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Bull with stifle injury

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TCRanch

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Have a 3 year old bull with a stifle injury - cranial cruciate ligament injury to be specific (walks on his toe with heel elevated). And the swelling isn't prominent enough to even see it, it's more on his inner thigh. I've had stifle injuries before and they were either sold or slaughtered but they were also pretty severe cases. Vet said to keep him at the barn a couple weeks, give him aspirin and hope for improvement. He's pretty candid when he thinks we should sell/slaughter/euthanize.

Soooo, anyone ever have one with a stifle injury that healed? More to the point: any chance this bull will be able to breed again?
 

bird dog

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My 5 y.o. bull had the same injury about 6 months ago. Kept him penned for three weeks to see if he would get better. He didn't but the swelling did go down. Vet said even if he did get better, he would most likely re-injure himself. I don't doubt that he could get a cow or two bred but I needed him to breed a bunch in a short period of time, so he was replaced.
 
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TCRanch

TCRanch

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Stocker Steve":1iehdotb said:
Is this an occupation hazard, or to they usually need to get drilled from the side by the competition, to cause this?
In this case my bulls were fighting, naturally in the part of the pasture that has pretty rough terrain. Idiots :roll:
 

Bright Raven

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Stocker Steve":1fasvyxh said:
Is this an occupation hazard, or to they usually need to get drilled from the side by the competition, to cause this?

They don't have to be fighting. It can happen when mounting especially on bad ground.
 

Workinonit Farm

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Knock wood, I've not had a bull with this type of injury. I have dealt with this type of injury in horses, though, some healed almost 100%, others did not. Personally, I find horses easier to pen-up/stable etc. in order for them to heal. Bulls, not so much, therefore I would be inclined to sell him.

If you feel that you have the time, and the bull is worth the time & effort, to deal with a penned up bull for a few weeks, and take a gamble, then have at it. If not, then he should be travelling down the road.
 

Putangitangi

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I've had a couple over the years, most recently last breeding season. I figured he'd easily hurt himself again if I let him and so he went to slaughter. I don't think it's worth the risk once there's a weakness in such an important bit of the animal's structure!
 

Lucky_P

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Most of the time, it's a career- ending event, and salvage slaughter is usually in order for most commercial bulls.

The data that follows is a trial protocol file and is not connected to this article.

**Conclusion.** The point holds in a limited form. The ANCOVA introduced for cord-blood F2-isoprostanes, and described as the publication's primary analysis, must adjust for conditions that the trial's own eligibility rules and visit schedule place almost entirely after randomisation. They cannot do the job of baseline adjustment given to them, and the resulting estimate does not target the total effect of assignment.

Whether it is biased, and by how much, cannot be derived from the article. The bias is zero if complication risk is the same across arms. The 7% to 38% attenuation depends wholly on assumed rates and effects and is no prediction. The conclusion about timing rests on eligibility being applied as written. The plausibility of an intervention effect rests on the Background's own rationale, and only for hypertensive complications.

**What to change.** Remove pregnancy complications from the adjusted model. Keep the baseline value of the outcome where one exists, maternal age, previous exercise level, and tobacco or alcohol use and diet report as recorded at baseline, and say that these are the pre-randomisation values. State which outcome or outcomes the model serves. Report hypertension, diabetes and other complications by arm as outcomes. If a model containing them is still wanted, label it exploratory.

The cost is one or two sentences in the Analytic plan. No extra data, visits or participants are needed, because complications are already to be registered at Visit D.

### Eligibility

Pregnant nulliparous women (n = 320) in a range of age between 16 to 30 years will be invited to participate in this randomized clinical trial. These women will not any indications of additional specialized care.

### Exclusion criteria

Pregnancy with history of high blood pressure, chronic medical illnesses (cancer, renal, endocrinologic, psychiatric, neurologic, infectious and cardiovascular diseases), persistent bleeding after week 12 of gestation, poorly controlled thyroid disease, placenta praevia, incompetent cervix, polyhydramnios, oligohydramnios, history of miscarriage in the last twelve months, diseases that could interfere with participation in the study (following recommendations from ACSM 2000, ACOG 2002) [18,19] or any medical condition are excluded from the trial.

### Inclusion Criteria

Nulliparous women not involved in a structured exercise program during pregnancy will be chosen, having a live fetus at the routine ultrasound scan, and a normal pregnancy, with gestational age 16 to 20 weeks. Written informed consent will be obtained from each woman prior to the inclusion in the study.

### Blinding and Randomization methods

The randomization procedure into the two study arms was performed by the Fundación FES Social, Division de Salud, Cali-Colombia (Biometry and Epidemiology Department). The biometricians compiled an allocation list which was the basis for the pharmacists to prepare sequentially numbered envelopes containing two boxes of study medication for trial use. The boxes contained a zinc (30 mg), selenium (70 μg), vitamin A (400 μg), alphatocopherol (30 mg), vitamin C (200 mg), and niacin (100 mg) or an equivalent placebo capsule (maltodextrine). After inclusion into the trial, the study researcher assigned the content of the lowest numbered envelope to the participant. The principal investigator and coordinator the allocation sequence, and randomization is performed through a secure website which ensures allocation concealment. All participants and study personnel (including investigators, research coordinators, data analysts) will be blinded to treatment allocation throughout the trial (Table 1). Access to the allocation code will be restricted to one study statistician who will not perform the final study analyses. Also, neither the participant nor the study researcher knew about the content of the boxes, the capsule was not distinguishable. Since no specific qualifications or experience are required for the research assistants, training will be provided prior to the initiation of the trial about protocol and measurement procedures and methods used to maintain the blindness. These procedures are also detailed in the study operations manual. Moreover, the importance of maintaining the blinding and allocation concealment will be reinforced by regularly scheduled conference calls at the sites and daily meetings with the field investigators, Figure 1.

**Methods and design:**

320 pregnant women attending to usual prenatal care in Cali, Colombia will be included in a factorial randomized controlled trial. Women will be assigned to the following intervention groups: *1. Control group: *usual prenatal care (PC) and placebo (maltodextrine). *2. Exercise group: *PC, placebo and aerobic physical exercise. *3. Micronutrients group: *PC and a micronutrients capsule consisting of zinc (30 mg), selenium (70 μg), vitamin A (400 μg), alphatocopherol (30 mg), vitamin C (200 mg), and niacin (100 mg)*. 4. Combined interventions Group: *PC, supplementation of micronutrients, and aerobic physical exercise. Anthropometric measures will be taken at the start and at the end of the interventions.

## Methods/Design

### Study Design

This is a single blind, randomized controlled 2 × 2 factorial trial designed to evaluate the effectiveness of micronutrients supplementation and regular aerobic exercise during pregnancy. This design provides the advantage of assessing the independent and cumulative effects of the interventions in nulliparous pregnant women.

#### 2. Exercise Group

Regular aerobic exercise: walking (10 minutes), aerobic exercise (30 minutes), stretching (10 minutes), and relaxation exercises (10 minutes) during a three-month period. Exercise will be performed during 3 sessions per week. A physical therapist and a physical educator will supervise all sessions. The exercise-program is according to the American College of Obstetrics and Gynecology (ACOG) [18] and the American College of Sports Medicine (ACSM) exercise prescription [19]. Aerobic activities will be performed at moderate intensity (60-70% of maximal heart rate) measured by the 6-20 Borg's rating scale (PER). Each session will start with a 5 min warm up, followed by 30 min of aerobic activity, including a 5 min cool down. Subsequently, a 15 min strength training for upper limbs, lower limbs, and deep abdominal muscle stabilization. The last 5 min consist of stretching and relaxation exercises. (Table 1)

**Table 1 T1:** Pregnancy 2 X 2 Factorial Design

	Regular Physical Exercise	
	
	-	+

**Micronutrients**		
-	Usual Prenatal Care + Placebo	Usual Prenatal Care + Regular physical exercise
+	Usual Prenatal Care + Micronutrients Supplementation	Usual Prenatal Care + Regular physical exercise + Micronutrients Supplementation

But, if you can afford or want to try...put him in a 1 acre lot with feedbunk & water at opposite ends.
6 months minimum rest and rehab...longer is better.
He *may*be able to go back to work; but maybe not. It's a crapshoot.
 

elkwc

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We had one get stifled 2 years ago. He was a good bull so she wanted to keep him around a while to see if he would get ok to breed again. He was an easy keeper and we had extra wheat and put all the cows on wheat and he got too heavy. We pulled some weight off and he had a limp but got to where he got around well. That fall put him in a pasture with some Red Angus heifers I had AIed and and easy keeping cow. They were all cattle I didn't want on wheat. He bred the two red Angus then the cow when she calved. Then put him with 30 head last summer. He bred all of them. The pasture was one of 3 and where was have our working pens. I brought another bunch in and shut off a pasture for them. Had a fence issue a while earlier and as I had to come to KS hired a man to fix it. He took baling wire and made a eye in the barb wire and then just ran a single strand of the baling wire around a Tee post. Well during the night the two bulls found the weak spot and the younger bull crippled the older bull in his good leg. Otherwise I feel we would be using him this year. Didn't have an open cow in his pasture. He had a limp but bred cows ok. Had one big 8+ frame cow and he bred her. He wasn't a big bull he weighed 2,085 when we sold him. He sired mainly bulls but his heifers are excellent cows so hated to lose him. Kept one son last year and another this year.
 

bird dog

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Steve, My bull was the only bull in the herd at the time in a pasture that was not terribly rough but it wasn't no row crop land either. Real estate folks call it rolling. It was my first one with this type of injury. Hope it will be my last. I wouldn't have fooled with him at all if he wasn't a nice gentle easy keeping bull.